Abstract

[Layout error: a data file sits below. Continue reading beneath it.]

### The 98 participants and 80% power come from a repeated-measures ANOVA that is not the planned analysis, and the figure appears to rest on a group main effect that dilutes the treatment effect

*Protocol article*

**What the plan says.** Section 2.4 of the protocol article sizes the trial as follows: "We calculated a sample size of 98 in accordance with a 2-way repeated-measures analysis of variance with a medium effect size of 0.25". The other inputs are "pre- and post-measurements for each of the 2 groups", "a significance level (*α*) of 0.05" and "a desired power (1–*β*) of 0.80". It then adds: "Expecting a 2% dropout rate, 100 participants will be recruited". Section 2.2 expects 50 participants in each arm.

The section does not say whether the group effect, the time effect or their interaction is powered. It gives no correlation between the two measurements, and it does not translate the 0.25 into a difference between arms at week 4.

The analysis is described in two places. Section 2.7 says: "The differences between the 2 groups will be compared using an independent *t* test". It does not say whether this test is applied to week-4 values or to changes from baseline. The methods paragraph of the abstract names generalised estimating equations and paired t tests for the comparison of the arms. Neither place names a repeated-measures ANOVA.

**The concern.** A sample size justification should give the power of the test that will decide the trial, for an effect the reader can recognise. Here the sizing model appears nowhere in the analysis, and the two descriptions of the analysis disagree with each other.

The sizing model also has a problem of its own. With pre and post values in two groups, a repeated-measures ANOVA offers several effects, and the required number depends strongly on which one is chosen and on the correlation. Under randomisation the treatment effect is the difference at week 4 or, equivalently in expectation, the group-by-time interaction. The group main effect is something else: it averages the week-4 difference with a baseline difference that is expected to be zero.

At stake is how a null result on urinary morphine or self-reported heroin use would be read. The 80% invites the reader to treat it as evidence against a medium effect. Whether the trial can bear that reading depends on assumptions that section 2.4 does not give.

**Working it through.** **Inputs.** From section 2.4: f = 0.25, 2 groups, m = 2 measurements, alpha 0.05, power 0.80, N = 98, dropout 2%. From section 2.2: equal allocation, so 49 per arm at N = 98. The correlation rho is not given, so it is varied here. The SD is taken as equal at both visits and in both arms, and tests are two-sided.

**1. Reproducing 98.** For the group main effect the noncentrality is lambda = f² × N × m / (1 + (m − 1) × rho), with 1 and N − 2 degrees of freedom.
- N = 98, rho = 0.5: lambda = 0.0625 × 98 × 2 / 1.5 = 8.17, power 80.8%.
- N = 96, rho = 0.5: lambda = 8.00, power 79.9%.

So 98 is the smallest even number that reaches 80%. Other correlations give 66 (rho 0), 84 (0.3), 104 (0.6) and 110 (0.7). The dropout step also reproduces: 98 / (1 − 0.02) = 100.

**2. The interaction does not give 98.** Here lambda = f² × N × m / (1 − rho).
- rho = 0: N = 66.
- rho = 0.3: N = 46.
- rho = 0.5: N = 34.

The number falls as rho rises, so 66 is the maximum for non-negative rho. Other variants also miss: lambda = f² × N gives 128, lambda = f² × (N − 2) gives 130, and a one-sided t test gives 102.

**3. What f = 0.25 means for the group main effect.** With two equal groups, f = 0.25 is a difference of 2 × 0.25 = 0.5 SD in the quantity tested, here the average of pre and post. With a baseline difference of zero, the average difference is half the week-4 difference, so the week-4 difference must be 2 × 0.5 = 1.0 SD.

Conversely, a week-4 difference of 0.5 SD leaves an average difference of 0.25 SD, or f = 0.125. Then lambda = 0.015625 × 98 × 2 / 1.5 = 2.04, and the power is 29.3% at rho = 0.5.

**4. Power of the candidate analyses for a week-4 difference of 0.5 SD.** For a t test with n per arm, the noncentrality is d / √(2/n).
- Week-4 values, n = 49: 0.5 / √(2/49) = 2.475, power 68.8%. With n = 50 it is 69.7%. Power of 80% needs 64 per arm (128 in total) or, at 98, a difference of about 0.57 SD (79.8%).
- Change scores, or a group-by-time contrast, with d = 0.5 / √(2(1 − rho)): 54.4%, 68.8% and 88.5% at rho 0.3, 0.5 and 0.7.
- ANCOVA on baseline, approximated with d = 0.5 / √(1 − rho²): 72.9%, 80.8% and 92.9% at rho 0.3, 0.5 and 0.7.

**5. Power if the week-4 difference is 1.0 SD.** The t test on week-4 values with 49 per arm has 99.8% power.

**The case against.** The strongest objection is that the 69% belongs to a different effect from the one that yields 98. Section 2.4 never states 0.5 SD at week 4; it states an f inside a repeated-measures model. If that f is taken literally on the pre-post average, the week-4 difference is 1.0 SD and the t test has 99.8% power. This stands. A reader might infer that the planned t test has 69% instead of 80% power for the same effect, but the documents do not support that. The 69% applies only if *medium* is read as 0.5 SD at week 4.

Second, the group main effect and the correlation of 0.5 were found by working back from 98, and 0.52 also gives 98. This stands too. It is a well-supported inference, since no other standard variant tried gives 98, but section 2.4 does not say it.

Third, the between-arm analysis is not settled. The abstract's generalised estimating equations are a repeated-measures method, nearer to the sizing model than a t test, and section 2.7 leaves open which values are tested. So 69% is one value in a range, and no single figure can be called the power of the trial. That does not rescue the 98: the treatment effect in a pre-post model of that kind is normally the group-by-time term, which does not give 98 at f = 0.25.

We report on a quantitative investigation of doping-induced contrast and topography-induced contrast in photoelectron emission microscopy (PEEM). Calibration samples were fabricated using standard photolithography and focused ion beam writing to test both types of contrast. Using a near-threshold light source, we find that the doping-induced contrast increases monotonically with B concentration over the measured range of 1017 – 2x1020 cm-3. The variation in doping-induced contrast as incident photon energy is varied was also investigated. Optimal doping-induced contrast and PEEM sensitivity is achieved by imaging with photon energy slightly above the highest nominal photothreshold of interest. The photoemission model, based on near-threshold emission, used to describe doping-induce contrast gives good agreement with the measured intensities. Thus, measuring the relative intensity ratio provides a robust technique for determining doping levels. Topography-induced contrast was investigated by imaging Ti samples of various step heights (75, 150, 290, and 550 nm). Image data suggests that edge contrast increases with step height. Numerical simulations show that non-uniform electrostatic fields at step edge are responsible for this contrast. Experimentally, we systematically vary the lateral field strength and show that edge contrast can be controlled. This technique could be useful in failure analysis by identifying breaks in metal lines.

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